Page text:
The Fellowship of the Ring is now twelve years old, yet the vibrancy and creativity that Peter Jackson and his crew brought to that film still feels like a fresh memory. There was a sense of imagination to Fellowship, which somehow managed to effectively maintain an oft-elusive mix of spectacle and good story-telling. It’s hard to imagine The Hobbit: The Desolation of Smaug will conjure such fond feelings twelve years from now. Since 2001, Peter Jackson’s Middle Earth has become progressively stale with every film. There is a titanic lack of inspiration behind The Desolation of Smaug.

The dwarves, a highlight of the original novel, unfortunately fare the worst. Far from Tolkien’s stoic, bearded warriors, the dwarves here are an eclectic mix of buffoon’s who fail to invoke any real emotion in the audience. It’s not the fault of the actors but rather it is the lacklustre screenwriting team of Jackson, Fran Walsh and Philippa Boyens who let the team down. Why should we care about about Thorin Oakenshield’s quest? Other than a few throwaway lines about ‘reclaiming our homeland’, we’re never given any reason to. The filmmakers should be well aware that it takes more than words to invoke sympathy in an audience.

There’s an unsteadiness to the plotting, a result perhaps of stretching the relatively brief novel into three long films, or because of an apprehension on the filmmakers’ part of living up to the colossal success of The Lord of the Rings. I’ve no problem per se with the decision to make The Hobbit into the trilogy, especially within the world of Jackson’s Rings films (and this is very much Jackson’s The Hobbit, not Tolkien’s), but the elaboration is not a triumph. Regrettably, the filmmakers have not struck upon a way of plotting the film in a compelling manner, which meanders as a result of having no beginning, middle and end. We’re left with little sense of anticipation of what’s to come. The film certainly didn’t leave me energised for a third instalment.

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It isn’t confident filmmaking; something that shines through in the end product. Having said that, The Desolation of Smaug still trumps the lifeless first instalment, last year’s An Unexpected Journey. Despite the many problems of The Desolation of Smaug, there is much to be admired. Ian McKellen has perhaps never been better as Gandalf, whom he plays so well it is at times remarkable. Luke Evans as Bard of Dale, who arrives on the scene during the film’s second half, also has a magnetic presence and manages to elevate The Desolation of Smaug every time he is on screen.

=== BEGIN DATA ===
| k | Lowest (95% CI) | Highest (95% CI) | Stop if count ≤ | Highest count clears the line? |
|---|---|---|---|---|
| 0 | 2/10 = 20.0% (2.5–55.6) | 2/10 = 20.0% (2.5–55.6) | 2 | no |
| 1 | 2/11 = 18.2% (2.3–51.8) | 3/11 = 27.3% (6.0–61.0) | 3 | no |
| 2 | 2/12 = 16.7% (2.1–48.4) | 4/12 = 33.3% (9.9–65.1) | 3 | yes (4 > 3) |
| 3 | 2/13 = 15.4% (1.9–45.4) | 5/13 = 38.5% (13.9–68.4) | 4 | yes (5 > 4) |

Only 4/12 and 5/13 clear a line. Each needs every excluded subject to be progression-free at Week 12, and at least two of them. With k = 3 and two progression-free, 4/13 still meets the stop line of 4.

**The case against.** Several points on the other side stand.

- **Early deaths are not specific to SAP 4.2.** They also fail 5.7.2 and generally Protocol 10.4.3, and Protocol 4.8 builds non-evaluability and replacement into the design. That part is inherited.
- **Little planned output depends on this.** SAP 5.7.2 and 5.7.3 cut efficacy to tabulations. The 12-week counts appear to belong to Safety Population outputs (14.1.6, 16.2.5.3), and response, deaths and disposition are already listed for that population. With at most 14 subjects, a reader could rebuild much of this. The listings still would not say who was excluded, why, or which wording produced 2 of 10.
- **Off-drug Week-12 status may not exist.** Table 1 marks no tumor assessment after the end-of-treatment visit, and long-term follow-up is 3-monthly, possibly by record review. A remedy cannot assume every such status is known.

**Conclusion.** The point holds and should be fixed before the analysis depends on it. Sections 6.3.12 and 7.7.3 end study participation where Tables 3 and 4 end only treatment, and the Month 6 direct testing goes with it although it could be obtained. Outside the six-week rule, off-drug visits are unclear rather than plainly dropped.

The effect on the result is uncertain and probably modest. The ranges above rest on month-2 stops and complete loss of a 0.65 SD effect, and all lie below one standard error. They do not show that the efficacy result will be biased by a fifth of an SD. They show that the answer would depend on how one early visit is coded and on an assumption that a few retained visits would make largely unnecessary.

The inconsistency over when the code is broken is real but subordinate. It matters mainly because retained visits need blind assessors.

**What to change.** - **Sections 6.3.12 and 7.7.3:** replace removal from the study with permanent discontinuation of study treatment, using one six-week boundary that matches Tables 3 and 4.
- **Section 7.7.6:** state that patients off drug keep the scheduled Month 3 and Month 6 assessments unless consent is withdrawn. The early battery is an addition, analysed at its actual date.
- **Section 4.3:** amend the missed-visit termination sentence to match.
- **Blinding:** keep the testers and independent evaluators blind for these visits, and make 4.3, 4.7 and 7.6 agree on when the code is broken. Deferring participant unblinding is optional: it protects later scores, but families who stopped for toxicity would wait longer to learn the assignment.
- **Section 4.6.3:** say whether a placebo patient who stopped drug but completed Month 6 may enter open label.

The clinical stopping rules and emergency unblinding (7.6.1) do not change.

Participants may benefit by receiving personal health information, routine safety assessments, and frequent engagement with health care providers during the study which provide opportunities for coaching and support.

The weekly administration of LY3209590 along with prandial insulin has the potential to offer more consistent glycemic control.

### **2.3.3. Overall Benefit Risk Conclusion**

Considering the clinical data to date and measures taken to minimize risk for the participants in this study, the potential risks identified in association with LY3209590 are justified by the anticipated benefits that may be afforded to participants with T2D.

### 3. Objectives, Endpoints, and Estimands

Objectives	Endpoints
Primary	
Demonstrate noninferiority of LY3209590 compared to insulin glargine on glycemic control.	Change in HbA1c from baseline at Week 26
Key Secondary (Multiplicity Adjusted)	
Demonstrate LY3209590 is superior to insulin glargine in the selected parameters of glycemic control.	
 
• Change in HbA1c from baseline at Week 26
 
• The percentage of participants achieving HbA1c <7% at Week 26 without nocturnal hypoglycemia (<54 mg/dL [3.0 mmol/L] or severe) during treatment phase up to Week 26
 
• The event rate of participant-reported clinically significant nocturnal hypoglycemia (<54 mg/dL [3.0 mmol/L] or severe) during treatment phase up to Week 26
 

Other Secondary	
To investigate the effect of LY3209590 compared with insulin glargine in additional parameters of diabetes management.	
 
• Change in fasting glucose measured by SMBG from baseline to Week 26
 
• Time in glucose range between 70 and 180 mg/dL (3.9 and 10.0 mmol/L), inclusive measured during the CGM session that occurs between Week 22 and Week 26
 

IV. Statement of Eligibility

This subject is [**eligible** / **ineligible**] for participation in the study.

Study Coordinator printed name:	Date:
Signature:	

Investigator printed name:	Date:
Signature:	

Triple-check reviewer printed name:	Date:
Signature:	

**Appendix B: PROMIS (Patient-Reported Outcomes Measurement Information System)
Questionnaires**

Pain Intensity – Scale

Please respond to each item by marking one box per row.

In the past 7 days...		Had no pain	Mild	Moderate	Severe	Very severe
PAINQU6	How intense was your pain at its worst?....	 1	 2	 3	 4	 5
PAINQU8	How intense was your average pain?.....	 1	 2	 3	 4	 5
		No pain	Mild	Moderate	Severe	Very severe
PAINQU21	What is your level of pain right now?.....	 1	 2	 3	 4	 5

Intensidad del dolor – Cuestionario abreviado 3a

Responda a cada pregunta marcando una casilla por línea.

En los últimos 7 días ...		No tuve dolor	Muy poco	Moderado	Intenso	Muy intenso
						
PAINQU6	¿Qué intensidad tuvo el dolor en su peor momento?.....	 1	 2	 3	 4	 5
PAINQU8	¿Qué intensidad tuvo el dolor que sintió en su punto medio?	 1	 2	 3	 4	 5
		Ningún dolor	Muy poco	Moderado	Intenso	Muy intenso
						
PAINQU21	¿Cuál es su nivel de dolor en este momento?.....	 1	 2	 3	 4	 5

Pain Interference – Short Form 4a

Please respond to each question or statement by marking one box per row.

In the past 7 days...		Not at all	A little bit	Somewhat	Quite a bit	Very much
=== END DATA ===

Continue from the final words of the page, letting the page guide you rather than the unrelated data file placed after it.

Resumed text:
Smaug himself, the current king under the mountain, is also a success and almost certainly the greatest dragon committed to celluloid (no offence intended to the two Eragon fans out there). There is real menace to Smaug and his introduction is one of the times The Desolation of Smaug really comes alive. However, the video game-ish chase with the dragon through Erabor towards the film’s conclusion was tediously unnecessary. Worst still, it could have effortlessly been cut to allow more time and care for shape-shifter Beorn, who is mournfully envisioned.

The music is abysmal and, as outrageous as it sounds, is one of the significant reasons the film often fails. It’s almost impossible to believe that this is the same Howard Shore who once wrote the unforgettable score for The Fellowship of the Ring. In the near-three hour running time of The Desolation of Smaug, there may have been less than five minutes of competent music. There is often music when none is needed, but worst still there are too many scenes in the film that might have been great were it not for Shore’s woeful score.

At this point, there is little hope that the final chapter of The Hobbit trilogy will be return to the Middle Earth of 2001. Nonetheless, the trilogy has its moments, and indeed The Desolation of Smaug has much going for it. Unfortunately the glaring problems are too detrimental to the film to consider it a true success. There was a real sense of excitement during the years in which The Lord of the Rings films were released. The Hobbit trilogy so far, has inspired little more than indifference.


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